Marine life, village farms in danger; terminals planned on Zuari, Mandovi
Coal moves along the Zuari river to Amona.
Rail, road —and also river. The gushing Zuari and the green paddy fields on its banks may frame a Goa postcard but this river is now also a favoured route for coal transport across the state. And this, just like the coal train and the coal trucks, is raising fears all along its route. Ask Bharat Raghuvir Desai, 53, a farmer who’s lived all his life in Xelvona village, 50 km from the Karnataka border —the destination of most of the state’s coal.
“My paddy fields will be the first to go black,” he says. “They are building a freight terminal here… But I am not giving in, this is the land of my ancestors.” He is referring to Sociedade de Fomento, a Goa mining group, which is waiting for environmental clearance to stack cargo “as high as 25 metres” in Desai’s village. This is part of the group’s proposal submitted to the State Environment Appraisal Authority for Goa in 2014 to handle coal at a 2,63,000 sq m bulk freight terminal facility across Xelvona and Assolda.
As an ongoing investigation by The Indian Express has revealed, the Mormugao port expects to unload over 51 million tonnes of coal every year from 2030, to be transported over three routes —rail, road and water —to steel factories in Karnataka, leaving in its wake a trail of environmental damage. According to the 2016 Sagarmala report on coastal upgradation, 21 million tonnes of this coal will be transported across the state through road and water.
For this to happen, records show, the port will require bulk freight terminals to open up along Goa’s riverine network to move coal to bulk terminals, and using a combination of road and rail to reach the steel hubs. In 2007, the Mormugao port had proposed the same combination for the export of iron-ore, with loading at Bellary in Karnataka, transport over rail till Sanvordem, and then on barges through the Zuari to the port.
This time, according to port records, the water route will require dredging of the Arabian sea bed for bigger cargo vessels to dock at the state’s shores, and a waterway to be developed through the state’s network of six rivers. In July, Goa Chief Minister Manohar Parrikar informed the State Assembly that the Memorandum of Understanding (MoU) between the Inland Waterways Authority of India (IWAI), the Goa government and Mormugao Port Trust (MPT) is in the last phase.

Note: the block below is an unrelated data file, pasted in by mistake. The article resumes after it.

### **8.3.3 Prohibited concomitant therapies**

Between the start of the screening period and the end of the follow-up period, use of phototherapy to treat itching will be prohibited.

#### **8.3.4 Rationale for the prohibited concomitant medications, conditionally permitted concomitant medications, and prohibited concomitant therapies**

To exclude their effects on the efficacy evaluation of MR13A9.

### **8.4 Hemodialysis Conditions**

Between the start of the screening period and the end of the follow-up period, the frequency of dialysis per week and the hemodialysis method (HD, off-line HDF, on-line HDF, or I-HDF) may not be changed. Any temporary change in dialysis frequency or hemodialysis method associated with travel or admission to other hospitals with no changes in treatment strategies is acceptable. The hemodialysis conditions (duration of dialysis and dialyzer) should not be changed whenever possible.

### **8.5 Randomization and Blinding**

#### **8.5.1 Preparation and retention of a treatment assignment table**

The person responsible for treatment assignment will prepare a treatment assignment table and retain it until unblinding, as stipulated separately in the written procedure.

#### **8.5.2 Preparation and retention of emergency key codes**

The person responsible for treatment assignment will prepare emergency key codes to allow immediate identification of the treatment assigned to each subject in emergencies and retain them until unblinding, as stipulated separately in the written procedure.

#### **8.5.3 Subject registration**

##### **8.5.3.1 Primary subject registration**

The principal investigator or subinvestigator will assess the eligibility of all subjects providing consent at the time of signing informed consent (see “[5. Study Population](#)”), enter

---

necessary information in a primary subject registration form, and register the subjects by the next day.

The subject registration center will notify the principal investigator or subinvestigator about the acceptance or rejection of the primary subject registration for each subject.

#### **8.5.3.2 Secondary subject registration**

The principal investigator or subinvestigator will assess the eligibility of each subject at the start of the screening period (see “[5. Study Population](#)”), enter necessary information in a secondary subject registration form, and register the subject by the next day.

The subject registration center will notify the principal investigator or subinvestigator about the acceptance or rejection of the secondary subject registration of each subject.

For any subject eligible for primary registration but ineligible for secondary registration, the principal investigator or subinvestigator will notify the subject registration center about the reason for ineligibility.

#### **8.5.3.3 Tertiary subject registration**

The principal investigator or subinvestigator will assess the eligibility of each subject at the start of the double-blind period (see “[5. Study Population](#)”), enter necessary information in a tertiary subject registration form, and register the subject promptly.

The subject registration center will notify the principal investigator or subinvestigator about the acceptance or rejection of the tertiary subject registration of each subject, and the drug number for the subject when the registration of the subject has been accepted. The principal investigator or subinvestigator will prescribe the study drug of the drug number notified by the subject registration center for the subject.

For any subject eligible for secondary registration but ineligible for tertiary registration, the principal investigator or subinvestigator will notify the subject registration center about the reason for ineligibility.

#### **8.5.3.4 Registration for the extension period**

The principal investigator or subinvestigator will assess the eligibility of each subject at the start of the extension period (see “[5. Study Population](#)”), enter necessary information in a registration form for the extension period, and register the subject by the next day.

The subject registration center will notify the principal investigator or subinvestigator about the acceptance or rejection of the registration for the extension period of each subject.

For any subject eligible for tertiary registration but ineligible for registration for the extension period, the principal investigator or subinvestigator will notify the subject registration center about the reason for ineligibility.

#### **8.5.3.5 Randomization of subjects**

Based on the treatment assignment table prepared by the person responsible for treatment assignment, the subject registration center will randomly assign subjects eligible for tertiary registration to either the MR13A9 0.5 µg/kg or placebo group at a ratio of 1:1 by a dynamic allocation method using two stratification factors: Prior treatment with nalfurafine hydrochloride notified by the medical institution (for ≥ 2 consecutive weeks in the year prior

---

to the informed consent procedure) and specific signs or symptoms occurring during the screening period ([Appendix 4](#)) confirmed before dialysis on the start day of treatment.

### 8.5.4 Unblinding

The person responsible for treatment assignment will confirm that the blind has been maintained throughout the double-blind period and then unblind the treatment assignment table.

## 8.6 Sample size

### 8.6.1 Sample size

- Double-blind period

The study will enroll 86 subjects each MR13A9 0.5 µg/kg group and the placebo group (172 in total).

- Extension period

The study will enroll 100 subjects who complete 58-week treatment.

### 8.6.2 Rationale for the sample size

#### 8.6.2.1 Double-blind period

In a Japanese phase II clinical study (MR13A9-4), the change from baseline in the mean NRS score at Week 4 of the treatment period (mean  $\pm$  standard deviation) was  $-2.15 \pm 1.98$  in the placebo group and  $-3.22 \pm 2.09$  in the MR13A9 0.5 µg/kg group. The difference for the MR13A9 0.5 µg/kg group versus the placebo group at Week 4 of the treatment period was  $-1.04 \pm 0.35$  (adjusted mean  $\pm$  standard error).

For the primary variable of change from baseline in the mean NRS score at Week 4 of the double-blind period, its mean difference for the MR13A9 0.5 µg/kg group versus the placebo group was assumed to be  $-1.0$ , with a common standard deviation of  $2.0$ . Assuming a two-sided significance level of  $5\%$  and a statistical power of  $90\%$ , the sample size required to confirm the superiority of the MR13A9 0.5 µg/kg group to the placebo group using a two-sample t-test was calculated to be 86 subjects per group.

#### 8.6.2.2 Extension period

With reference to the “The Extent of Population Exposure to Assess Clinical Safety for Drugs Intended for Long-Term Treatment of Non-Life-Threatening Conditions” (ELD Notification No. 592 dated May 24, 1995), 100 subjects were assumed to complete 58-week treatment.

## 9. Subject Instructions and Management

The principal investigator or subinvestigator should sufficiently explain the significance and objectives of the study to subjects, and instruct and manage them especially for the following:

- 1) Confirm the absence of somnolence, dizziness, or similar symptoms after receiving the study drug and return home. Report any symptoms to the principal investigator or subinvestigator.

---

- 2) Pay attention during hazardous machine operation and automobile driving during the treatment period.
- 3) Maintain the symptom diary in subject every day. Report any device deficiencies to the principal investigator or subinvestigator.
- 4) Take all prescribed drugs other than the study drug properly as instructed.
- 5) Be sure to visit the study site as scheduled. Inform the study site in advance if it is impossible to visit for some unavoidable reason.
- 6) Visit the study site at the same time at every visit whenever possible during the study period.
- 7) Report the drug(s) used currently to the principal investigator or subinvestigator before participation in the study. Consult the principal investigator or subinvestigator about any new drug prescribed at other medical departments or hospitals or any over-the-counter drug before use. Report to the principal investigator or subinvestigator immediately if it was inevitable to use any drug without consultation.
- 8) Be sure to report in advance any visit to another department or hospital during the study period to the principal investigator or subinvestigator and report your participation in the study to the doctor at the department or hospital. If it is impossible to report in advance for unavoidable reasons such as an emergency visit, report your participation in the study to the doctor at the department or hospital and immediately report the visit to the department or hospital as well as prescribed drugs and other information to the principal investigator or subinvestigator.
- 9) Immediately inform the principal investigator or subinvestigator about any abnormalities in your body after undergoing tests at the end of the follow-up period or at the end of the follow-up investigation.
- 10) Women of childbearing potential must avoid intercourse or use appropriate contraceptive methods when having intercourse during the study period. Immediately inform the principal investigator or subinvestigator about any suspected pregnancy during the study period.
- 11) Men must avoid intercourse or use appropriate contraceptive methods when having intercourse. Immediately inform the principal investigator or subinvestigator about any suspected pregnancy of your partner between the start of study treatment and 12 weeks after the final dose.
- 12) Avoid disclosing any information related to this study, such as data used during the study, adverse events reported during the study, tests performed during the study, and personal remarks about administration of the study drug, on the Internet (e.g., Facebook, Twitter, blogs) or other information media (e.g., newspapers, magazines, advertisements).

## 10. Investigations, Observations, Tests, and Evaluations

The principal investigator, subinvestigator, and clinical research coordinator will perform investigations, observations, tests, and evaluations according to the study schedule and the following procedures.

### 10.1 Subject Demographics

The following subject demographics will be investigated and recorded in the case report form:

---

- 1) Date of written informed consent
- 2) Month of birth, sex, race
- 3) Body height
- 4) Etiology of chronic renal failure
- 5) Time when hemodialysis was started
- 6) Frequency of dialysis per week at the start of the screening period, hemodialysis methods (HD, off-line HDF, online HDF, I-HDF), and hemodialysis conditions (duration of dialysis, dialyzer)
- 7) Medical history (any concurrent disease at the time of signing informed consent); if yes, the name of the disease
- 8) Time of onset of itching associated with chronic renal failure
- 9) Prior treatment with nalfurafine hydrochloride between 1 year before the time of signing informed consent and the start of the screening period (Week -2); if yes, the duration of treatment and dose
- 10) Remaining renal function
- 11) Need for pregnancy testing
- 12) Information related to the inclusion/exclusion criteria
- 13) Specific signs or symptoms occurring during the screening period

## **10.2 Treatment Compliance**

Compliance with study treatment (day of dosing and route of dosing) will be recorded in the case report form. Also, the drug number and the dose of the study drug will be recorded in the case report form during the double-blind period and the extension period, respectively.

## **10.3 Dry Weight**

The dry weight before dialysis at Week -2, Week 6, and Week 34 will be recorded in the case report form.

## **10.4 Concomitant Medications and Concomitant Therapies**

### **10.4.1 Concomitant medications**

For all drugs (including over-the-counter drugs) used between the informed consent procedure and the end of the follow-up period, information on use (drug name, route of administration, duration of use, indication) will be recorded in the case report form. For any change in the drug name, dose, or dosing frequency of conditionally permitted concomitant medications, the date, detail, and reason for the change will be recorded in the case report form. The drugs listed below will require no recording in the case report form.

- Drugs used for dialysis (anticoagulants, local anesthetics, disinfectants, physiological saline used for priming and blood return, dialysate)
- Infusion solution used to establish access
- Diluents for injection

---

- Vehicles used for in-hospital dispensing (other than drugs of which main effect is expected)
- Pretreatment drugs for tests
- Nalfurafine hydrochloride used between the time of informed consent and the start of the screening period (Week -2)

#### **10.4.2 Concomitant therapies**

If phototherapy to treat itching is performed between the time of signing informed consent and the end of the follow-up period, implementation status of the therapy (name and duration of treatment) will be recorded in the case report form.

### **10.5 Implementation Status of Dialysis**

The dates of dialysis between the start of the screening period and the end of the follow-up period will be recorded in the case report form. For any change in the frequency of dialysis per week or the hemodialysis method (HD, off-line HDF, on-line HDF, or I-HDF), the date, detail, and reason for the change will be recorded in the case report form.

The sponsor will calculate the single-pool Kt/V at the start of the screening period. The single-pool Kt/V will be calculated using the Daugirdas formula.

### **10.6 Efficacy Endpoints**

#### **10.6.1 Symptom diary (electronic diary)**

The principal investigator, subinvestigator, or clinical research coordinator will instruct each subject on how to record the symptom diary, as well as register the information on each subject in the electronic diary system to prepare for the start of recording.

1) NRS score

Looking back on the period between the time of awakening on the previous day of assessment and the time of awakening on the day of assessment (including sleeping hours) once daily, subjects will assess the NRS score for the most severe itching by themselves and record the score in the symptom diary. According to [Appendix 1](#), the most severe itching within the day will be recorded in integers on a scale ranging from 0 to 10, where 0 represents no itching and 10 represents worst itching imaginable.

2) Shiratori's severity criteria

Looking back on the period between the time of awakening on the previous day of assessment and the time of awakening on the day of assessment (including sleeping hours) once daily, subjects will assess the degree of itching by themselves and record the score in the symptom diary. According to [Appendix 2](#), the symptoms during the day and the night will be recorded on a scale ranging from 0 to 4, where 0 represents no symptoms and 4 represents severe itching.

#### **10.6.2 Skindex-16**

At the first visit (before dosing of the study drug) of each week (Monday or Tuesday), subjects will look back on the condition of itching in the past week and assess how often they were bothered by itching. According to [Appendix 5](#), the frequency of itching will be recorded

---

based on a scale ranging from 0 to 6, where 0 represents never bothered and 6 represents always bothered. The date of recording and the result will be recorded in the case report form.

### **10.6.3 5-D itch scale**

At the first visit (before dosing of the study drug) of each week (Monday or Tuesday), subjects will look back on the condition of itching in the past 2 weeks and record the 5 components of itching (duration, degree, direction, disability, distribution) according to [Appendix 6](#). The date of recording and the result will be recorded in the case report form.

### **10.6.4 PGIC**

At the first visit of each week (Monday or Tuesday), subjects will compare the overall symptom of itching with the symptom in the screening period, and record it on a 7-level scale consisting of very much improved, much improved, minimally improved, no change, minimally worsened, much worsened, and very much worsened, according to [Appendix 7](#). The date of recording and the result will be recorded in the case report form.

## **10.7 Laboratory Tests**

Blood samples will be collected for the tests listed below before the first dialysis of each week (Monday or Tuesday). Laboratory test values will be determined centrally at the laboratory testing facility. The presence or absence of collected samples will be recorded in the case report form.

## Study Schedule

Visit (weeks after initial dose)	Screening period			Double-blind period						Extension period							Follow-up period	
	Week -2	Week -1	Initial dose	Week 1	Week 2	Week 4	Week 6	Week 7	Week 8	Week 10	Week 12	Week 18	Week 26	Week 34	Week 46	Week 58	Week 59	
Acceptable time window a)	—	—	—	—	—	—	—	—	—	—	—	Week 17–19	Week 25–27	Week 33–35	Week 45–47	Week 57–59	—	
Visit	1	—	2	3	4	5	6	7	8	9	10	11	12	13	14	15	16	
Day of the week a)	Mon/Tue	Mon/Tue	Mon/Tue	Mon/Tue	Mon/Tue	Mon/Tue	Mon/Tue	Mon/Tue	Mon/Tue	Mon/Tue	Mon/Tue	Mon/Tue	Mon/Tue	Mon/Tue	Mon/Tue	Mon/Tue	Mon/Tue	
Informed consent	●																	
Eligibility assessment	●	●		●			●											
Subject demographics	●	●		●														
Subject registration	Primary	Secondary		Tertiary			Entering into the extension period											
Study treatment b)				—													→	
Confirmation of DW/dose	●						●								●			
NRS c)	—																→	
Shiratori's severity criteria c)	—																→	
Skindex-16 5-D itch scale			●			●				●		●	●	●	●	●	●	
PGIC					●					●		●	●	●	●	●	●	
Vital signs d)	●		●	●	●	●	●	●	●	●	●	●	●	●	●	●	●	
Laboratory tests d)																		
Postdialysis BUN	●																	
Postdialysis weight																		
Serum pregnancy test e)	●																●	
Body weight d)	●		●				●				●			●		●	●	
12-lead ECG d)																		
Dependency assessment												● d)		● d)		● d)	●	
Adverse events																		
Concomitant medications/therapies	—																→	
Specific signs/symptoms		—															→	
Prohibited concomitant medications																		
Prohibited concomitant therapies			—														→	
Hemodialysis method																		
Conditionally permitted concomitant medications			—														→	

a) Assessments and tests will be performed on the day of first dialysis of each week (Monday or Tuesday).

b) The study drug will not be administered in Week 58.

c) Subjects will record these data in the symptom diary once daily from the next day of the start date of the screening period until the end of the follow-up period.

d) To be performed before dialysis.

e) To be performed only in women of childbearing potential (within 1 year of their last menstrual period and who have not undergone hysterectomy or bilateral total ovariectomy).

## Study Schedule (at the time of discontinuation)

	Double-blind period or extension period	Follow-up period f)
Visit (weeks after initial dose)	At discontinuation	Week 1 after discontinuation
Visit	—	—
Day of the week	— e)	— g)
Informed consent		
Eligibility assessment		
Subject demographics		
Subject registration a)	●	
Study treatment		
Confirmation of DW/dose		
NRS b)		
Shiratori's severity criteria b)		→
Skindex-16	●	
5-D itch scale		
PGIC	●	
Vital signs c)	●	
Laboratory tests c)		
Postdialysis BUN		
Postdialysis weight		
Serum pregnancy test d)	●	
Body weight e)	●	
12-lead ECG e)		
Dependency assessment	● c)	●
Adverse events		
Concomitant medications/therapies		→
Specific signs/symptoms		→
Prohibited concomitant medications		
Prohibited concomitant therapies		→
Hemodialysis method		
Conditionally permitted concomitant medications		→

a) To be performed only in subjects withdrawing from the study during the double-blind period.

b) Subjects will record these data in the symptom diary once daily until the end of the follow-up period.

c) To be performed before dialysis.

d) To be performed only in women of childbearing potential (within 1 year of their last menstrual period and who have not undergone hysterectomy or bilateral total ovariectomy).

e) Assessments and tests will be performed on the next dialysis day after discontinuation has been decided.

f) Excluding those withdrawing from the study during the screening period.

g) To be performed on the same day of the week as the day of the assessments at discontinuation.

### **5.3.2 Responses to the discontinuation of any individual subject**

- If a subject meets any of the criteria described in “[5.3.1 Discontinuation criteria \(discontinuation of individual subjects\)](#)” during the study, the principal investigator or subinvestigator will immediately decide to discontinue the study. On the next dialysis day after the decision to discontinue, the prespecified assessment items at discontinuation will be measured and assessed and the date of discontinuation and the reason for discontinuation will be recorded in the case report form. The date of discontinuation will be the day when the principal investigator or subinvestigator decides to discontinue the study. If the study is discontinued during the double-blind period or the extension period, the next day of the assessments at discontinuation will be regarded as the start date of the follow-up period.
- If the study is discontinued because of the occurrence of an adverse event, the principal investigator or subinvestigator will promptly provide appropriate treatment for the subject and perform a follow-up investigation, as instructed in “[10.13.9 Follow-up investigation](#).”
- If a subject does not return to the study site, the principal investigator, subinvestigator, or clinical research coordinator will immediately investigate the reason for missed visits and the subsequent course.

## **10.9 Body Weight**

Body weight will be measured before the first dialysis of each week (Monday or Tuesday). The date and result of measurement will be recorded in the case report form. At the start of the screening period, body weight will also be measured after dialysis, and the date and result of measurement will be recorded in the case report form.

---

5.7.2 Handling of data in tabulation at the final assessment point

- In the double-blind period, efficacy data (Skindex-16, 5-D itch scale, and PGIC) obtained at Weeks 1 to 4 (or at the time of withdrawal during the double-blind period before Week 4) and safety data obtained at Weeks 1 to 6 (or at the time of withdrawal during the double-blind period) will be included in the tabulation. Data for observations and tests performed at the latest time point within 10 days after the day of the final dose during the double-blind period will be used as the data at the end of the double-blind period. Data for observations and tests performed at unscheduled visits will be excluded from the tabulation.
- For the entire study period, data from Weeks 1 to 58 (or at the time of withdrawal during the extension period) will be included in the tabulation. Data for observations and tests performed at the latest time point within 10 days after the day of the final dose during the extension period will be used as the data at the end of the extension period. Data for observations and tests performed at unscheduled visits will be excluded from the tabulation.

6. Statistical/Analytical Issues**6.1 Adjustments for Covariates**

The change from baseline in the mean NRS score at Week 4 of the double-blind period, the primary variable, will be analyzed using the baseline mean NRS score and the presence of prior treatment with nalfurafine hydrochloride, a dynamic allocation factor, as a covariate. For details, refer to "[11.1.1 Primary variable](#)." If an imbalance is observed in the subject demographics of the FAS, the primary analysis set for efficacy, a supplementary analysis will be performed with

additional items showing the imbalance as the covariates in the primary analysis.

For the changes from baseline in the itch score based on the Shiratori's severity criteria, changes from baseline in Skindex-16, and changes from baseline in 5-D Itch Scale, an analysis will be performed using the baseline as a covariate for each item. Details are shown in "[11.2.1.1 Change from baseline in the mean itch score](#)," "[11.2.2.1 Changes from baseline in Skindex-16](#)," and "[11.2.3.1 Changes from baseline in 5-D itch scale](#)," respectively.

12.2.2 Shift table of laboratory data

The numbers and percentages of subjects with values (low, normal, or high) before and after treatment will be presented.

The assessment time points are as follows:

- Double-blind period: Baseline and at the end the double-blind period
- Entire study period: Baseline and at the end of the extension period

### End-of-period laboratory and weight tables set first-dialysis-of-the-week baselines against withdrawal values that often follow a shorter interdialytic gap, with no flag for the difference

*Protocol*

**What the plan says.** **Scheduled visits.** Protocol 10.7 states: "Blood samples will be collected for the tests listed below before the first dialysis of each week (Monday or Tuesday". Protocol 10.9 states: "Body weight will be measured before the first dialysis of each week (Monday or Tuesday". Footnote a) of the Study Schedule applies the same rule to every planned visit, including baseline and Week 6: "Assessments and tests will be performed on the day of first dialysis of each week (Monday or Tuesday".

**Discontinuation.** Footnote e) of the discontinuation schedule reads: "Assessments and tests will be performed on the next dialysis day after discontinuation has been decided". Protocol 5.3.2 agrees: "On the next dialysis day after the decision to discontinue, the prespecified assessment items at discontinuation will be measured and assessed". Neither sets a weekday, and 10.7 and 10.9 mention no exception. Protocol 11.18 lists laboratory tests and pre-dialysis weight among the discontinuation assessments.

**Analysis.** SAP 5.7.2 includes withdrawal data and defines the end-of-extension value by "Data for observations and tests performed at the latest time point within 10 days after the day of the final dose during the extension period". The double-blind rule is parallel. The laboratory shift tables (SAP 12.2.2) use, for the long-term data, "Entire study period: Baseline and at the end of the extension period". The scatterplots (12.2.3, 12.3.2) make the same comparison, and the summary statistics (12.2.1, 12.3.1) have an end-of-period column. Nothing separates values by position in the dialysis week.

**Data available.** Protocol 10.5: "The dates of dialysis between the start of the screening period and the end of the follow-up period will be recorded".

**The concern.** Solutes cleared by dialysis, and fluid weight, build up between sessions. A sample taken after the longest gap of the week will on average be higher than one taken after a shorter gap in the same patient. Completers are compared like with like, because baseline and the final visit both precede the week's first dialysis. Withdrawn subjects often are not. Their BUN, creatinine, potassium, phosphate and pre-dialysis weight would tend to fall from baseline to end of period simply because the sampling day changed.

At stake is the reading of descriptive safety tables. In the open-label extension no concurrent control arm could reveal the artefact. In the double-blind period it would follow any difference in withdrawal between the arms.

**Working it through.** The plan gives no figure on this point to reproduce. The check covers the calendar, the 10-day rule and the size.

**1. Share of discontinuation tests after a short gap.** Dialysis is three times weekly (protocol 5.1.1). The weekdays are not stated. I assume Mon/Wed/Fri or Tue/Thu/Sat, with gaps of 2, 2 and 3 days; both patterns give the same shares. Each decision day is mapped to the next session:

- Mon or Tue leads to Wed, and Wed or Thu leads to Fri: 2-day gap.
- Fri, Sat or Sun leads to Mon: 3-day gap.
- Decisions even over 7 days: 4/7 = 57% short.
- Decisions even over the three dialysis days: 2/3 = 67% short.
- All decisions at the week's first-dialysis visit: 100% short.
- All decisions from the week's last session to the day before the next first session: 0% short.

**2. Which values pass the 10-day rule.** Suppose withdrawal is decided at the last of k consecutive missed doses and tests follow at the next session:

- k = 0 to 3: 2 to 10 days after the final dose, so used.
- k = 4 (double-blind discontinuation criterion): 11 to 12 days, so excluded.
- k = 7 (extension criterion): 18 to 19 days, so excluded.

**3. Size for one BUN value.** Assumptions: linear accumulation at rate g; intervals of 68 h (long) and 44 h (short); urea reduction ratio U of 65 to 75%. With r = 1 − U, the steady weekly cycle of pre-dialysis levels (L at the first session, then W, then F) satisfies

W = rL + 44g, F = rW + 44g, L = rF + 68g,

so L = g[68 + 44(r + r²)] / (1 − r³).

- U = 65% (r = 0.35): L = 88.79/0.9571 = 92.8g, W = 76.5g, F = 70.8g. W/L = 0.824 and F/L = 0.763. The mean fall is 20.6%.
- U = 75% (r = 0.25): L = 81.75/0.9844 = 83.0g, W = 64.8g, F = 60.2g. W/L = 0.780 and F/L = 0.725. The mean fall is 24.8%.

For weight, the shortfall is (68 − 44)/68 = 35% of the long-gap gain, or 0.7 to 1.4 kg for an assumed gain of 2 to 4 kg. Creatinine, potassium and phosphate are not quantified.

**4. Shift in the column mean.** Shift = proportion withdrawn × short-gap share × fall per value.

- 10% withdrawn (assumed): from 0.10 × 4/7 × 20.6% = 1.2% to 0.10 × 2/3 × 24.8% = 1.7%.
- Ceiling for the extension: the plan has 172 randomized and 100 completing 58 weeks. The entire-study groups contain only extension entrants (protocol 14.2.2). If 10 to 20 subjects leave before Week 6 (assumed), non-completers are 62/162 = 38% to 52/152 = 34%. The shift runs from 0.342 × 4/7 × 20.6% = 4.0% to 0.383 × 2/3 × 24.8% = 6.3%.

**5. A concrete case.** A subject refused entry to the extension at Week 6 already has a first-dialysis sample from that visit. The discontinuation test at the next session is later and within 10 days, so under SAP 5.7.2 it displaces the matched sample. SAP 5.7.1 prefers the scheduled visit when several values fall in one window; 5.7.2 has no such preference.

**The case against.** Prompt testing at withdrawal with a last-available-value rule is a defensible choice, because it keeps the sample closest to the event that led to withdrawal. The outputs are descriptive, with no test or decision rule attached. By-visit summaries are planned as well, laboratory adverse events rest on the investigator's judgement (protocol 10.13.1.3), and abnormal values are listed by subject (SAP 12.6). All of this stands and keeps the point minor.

In 2016-17, port records show, 0.61 million tonnes of coal was evacuated through the sea route. In 2016, they show, 5,06,717 tonnes of coking coal and 43,787 tonnes of thermal coal were moved inland on water.
Records show that Sociedade de Fomento already owned 2,02,578 sq m of agriculture land when it approached the environment appraisal authority in December 2014. Of the entire project, a section will be used to stack other cargo, including iron ore, fertilizers and cement, with 3,00,000 tonnes of coal to be accommodated in a storage yard of 180,600 sq m —that’s roughly the load of two cape-size cargo ships.
The documents show that the cargo will then be transported using “at least 260 trucks a day”, with more to be transported over the rail route – the South Western Railway line cuts right through Xelvona terminal facility. “It’s an absolute slap to local governance. The state government has still not officially informed anyone,” says Dayanand Naik, a former sarpanch of Xelvona and Assolda, adding that he got a “whiff” of the project when the company placed an advertisement in a local newspaper.
Naik has approached the National Green Tribunal (NGT) against the environmental clearance given to Fomento by the state appraisal authority on December 16, 2015 — the clearance is now under review.
Local residents gather windowpane oysters during low tide at Chicalim. They say water pollution has reduced the number of oysters. Amit Chakravarty
Another village, meanwhile, is gearing to probe another land acquisition. “At Durbhat, near the passenger jetty and Borim where a new road corridor is shaping, space has been marked for a coal stack. The idea behind these projects is to create economic centres where the coal can be pushed, as the port cannot physically expand to match the cargo,” says Abhijit Prabhudesai, an activist who has mapped development in the area.